The Louisiana State House of Representatives passed a non-binding resolution calling on all state law enforcement agencies to avoid and suspend formal contacts and outreach with the Council on American-Islamic Relations.
The vote, taken last Friday, was 63-18 with 24 abstentions, and it passed with broad bipartisan support, and 17 Democrats and one Republican voting against.
The bill’s language and intent mirror the FBI’s suspension of formal relationships with CAIR following the organization’s listing as an un-indicted co-conspirator in the Holy Land Foundation case. In that case, several American Muslim organizations involved with the Holy Land Foundation were discovered to be funneling money to Hamas in violation of U.S. law.
According to sponsor Rep. Barry Ivey, it was important that the state go on record as not viewing CAIR as an appropriate liaison to the state’s Muslim community, while stressing that the resolution was not intended to stigmatize that community or the legitimate advocacy work that CAIR does.
In addition to the Holy Land Foundation case, the resolution cites a number of ties between CAIR leadership and terrorist organizations. CAIR directors have been found guilty of violating U.S. sanctions against Iraq and pled guilty to terrorism-related financial and conspiracy charges; its former civil rights coordinator trained with a Kashmir-based terrorist organization; its former community affairs director was deported to Egypt after diverting monies to overseas terrorist activities; and a CAIR fundraiser was also executive director of the Global Relief Foundation, a terrorist front group.
CAIR itself has often taken an offensive role in the public debate of Islam and the public square, seeking to brand critics of Islamism or political Islam as “Islamophobic.”
During the Judiciary Committee hearings, Paul Deckert, a consultant for the Center for Security Policy, testified concerning CAIR’s police outreach efforts, particularly in the Virginia suburbs of Washington, D.C.
Some of those efforts appear to be focused on gaining greater latitude for traditional Muslim practices which may not be in accordance with US police practice or American culture. For example, he reported that in responding to domestic violence calls, police are usually instructed to question the parties separately. CAIR’s outreach efforts suggest that it is inappropriate to separate a husband and wife, which would compromise sound police procedure.
He also noted that Qatar had labeled CAIR as a terrorist organization (in fact, it is the United Arab Emirates, or UAE).
Skeptics of the bill raised a number of objections. Rep. Katrina Jackson, the Democratic chairman of the committee, compared CAIR with prior civil rights organizations such as the NAACP, noting that it had, in its day, also been considered a “terrorist” group — a concern that she repeated during debate on the House floor. She also expressed a desire to avoid stigmatizing members of Louisiana’s Muslim community.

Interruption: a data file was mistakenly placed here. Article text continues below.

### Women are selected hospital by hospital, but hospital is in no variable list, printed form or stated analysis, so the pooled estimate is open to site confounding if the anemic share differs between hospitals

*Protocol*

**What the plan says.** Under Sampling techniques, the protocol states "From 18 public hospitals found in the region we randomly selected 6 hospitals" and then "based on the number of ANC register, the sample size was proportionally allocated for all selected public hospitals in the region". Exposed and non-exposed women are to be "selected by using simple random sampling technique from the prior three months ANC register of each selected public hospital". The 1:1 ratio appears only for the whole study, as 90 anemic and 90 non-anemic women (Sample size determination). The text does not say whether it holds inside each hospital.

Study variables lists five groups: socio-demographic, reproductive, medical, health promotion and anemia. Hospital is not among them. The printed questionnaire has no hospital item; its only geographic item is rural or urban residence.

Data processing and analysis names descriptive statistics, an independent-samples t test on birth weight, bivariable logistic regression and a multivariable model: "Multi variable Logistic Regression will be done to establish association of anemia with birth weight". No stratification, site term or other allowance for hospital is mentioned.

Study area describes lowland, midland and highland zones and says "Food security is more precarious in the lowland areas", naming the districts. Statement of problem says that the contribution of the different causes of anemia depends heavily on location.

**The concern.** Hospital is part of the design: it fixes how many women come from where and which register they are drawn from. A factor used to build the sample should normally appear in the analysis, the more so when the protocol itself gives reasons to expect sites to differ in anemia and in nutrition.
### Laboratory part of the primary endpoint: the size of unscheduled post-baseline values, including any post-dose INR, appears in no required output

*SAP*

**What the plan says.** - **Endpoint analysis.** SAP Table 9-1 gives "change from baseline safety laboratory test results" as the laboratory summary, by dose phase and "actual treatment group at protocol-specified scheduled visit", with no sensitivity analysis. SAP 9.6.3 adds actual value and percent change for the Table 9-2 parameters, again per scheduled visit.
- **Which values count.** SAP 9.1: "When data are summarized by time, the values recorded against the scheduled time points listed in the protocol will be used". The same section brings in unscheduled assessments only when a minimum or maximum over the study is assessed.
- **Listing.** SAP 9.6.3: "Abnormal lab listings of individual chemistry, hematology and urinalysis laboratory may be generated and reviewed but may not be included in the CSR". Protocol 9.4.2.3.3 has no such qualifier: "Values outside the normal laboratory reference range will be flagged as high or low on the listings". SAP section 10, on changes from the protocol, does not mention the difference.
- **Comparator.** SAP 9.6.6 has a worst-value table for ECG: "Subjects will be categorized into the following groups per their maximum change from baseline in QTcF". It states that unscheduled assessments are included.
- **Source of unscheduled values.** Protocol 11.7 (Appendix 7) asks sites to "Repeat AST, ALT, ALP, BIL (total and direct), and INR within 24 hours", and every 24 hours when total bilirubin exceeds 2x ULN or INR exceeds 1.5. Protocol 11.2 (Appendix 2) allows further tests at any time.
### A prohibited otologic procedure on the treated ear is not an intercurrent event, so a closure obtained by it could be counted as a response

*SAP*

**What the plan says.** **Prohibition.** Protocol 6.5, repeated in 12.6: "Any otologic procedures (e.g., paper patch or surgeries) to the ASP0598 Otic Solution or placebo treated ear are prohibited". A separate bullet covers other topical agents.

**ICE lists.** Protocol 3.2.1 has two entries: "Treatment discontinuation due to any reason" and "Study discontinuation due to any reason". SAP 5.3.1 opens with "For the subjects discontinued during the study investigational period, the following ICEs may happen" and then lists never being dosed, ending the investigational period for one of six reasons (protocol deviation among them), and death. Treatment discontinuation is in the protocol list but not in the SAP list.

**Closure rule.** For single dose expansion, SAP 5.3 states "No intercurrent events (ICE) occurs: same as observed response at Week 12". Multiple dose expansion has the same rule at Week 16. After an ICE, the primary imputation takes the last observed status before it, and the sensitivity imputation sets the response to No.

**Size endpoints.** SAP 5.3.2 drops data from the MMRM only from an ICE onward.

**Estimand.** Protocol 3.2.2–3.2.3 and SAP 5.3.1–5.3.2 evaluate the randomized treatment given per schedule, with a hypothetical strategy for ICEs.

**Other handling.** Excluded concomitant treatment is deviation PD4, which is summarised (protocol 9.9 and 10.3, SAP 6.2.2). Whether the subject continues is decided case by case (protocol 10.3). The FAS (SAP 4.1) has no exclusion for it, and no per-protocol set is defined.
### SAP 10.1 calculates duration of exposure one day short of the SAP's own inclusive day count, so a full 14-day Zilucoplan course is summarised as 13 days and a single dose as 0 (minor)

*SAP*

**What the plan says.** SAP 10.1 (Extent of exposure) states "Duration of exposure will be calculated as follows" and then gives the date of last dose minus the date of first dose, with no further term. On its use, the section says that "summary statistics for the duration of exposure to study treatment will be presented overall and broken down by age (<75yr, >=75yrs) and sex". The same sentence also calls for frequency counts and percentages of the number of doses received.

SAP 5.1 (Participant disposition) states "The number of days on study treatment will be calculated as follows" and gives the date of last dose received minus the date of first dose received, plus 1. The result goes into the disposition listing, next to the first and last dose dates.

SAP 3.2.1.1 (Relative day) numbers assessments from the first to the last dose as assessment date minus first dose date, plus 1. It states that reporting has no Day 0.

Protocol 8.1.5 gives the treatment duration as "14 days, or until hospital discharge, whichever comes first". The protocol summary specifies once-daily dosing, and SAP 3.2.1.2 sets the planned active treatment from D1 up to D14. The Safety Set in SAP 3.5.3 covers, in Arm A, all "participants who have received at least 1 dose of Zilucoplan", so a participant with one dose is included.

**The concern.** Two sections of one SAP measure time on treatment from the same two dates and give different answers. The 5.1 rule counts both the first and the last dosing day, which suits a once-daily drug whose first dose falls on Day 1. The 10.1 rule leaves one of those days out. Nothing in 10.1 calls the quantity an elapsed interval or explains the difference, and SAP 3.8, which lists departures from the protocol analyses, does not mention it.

Mr. Deckert replied by comparing CAIR to the Bund of the 1930s, a group that purported to represent German-Americans, but which was actually a Nazi front organization, and one that did not command the loyalty or support of the vast majority of German-Americans of that time.
Likewise, CAIR has been accused by other Muslims of operating as a front for the Muslim Brotherhood, and appears not to represent the bulk of American Muslims, despite attempts to seize for itself the role of Islamic spokesmen in America.
Other members noted that the offenses had been committed by individual members and not by CAIR in its official capacity, that there had been no formal finding by the federal government that CAIR was a terrorist organization, and that there did not seem to be any current CAIR activity in Louisiana.
Tommy Waller, of the Center for Security Policy, read from a letter from an FBI field office to CAIR. “As a result, if CAIR wishes to pursue an outreach relationship with the FBI, certain issues must be resolved to the satisfaction of the FBI. Unfortunately, these issues cannot be addressed at the local level, and must be addressed by the CAIR national office in Washington, DC.” Likewise, he noted, Louisiana’s law enforcement community should suspend formal contacts until CAIR’s national office, not any local offices, addressed its problems.
On the House floor, Rep. Mike Johnson offered a number of clarifying amendments, including one that would stay implementation of the resolution pending a finding by the U.S. Department of Justice concerning CAIR’s status. These amendments were adopted, and ultimately Rep. Jackson voted in favor of the revised resolution, noting that they would give notice to Louisiana’s Muslims about CAIR’s nature, and an opportunity for them to disassociate themselves from it.
The resolution now moves on to the Senate for further action.
When contacted by the Haym Salomon Center, CAIR declined to comment.